After securing a Professorship at the North Dakota State University, I have developed a very active research program and continued to contribute significantly to the mitigation of lipid oxidation and strategies for improving oxidative stability of oils in foods. My recent research has revealed a mechanism for the increase in antioxidant activity due to changes in the phenolic and polyphenolic composition of pulses upon germination. This has helped us to develop new types of dual-effect functional food ingredients through bioconjugation of pea proteins with identified phenolics. My research has revealed the source of beany flavors that occur with legume flours and protein isolates, which allows us to develop new processing technologies and strategies to mitigate these flavors. In addition, we are trying to understand the interaction of food phenolics and proteins in a molecular level using site-directed spin labeling in combination with electron paramagnetic resonance spectroscopy. This research is particularly important to the sensory aspects of phenolics in foods. 

What challenges have you overcome during your course of  your career?

Language was the biggest challenge I had when I started my Ph.D. I still remember I got 2 out of 20 on my first Food Chemistry quiz. The major reason was I could not understand very well. Since then, I have tried to find any opportunities to talk to different people and attend events. This hastened my adaptation to the new environment. I received A’s for the rest of the courses during my study.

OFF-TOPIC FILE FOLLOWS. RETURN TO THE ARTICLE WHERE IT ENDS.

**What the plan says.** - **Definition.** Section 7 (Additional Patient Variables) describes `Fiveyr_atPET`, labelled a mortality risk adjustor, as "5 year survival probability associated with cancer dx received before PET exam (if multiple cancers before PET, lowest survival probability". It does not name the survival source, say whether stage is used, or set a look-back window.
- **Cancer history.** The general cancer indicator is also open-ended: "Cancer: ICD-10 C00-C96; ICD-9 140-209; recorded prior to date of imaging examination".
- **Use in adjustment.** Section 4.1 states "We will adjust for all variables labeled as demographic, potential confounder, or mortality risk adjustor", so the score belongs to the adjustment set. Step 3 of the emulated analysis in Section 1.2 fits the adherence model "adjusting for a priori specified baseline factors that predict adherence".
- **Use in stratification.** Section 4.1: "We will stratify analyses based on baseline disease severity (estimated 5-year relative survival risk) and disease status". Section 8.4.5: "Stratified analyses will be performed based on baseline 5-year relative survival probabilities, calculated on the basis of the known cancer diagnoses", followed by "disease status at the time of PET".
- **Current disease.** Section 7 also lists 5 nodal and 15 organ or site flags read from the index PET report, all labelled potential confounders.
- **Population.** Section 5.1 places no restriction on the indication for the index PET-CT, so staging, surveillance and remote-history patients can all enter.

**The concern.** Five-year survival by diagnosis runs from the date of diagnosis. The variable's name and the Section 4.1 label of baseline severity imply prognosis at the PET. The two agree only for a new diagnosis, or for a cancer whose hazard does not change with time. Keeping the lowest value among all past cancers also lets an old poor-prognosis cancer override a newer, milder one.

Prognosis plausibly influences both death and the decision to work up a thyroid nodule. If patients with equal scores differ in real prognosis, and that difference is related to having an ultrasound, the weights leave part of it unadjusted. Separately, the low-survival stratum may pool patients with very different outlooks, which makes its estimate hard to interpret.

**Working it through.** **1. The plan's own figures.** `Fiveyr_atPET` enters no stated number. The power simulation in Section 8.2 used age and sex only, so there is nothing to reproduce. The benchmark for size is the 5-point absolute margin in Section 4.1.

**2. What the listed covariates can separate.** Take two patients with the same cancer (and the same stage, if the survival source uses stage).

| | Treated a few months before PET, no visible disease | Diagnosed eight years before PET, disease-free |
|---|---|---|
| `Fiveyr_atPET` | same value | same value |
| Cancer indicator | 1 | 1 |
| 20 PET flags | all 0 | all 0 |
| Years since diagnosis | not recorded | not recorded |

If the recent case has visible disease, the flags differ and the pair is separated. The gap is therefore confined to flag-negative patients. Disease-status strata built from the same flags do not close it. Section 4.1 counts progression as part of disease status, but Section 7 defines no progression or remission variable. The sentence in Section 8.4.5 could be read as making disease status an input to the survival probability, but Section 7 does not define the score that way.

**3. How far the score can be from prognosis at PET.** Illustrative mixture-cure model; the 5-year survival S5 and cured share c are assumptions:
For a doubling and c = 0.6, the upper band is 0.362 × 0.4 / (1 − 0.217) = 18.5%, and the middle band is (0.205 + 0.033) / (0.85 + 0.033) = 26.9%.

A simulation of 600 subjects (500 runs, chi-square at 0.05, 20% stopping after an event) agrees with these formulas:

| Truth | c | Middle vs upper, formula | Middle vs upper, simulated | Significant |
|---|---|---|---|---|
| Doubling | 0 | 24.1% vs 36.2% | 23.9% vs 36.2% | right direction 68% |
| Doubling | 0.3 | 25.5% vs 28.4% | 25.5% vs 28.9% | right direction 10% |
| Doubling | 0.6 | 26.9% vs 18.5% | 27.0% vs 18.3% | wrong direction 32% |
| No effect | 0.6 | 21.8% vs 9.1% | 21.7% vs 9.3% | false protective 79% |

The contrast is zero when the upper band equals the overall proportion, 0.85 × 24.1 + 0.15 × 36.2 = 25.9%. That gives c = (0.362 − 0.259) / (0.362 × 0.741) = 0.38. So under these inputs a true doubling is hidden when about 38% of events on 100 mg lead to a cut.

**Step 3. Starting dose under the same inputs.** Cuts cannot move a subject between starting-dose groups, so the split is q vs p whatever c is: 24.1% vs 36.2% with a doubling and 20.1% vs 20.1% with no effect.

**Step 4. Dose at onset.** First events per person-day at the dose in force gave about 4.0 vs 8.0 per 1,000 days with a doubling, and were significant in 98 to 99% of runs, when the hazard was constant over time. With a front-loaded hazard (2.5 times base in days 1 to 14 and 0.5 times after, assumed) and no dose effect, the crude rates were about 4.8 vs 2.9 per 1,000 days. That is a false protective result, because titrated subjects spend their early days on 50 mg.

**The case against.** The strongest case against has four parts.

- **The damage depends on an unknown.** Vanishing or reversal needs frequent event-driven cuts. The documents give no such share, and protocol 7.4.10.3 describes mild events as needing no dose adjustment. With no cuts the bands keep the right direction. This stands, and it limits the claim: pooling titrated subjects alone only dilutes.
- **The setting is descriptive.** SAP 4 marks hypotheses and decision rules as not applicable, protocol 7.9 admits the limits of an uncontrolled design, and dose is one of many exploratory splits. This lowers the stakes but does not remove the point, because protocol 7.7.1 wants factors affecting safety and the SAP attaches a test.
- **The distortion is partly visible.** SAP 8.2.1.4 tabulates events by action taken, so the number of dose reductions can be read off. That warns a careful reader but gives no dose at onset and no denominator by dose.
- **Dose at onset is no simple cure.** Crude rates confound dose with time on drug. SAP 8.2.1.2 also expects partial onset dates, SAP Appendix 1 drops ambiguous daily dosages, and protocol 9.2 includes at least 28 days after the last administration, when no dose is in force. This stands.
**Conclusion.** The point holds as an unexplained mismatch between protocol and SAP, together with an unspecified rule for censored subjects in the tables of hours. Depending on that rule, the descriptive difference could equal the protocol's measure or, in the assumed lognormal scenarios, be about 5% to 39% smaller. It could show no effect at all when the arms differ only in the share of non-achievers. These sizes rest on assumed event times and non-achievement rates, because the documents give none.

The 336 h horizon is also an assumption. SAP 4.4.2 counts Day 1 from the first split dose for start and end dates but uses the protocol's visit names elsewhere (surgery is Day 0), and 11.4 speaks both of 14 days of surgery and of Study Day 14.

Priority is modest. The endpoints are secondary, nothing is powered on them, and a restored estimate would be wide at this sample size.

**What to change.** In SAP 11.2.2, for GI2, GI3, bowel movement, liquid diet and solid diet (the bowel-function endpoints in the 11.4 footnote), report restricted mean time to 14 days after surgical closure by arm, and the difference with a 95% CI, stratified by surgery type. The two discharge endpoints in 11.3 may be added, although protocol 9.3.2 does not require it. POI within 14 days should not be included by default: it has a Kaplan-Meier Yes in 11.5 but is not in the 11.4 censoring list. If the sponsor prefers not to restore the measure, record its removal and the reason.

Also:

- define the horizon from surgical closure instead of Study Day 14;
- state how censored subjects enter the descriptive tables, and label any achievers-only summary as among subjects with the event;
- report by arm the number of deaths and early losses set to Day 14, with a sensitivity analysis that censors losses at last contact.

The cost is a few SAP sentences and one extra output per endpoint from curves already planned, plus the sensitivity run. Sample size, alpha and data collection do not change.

What advice can you share on how you have achieved success thus far in your career

As a food/lipid scientist, I always feel that the Food System is so complicated. Such feelings become stronger when more research was carried out. I often feel the knowledge I have gained still cannot solve all the challenges we are encountering in the food industry. Therefore, to collaborate with scholars in other fields can sometimes help solve the puzzles. As a good example, I have been working with a group consisting of electric engineers and agriculture engineers trying to develop a radio frequency sensing platform to be integrated in a combine for grain quality test in the field. This is a great way for me to learn knowledge we typically are not taught in food science. New ideas can be fostered during such close collaboration.

How has AOCS helped you in your career?

I have been an active member of AOCS since 2016 and a former student member of the Society since 2009. My first debut was in 2010 AOCS annual meeting in Phoenix, AZ where I gave my first oral presentation. After that, I served as Student Representative of the LOQ division, Advisory board member of INFORM magazine. I was also the past secretary & treasurer of the LOQ division (2018-20). AOCS, for me, is the home of Lipid and Food Chemists throughout the world, and attending the annual meetings is like going back home for a reunion. The people I know at AOCS are just like family members. They help me a lot in my career, kindling new ideas for my research, guiding me through my career and preparing recommendation letters.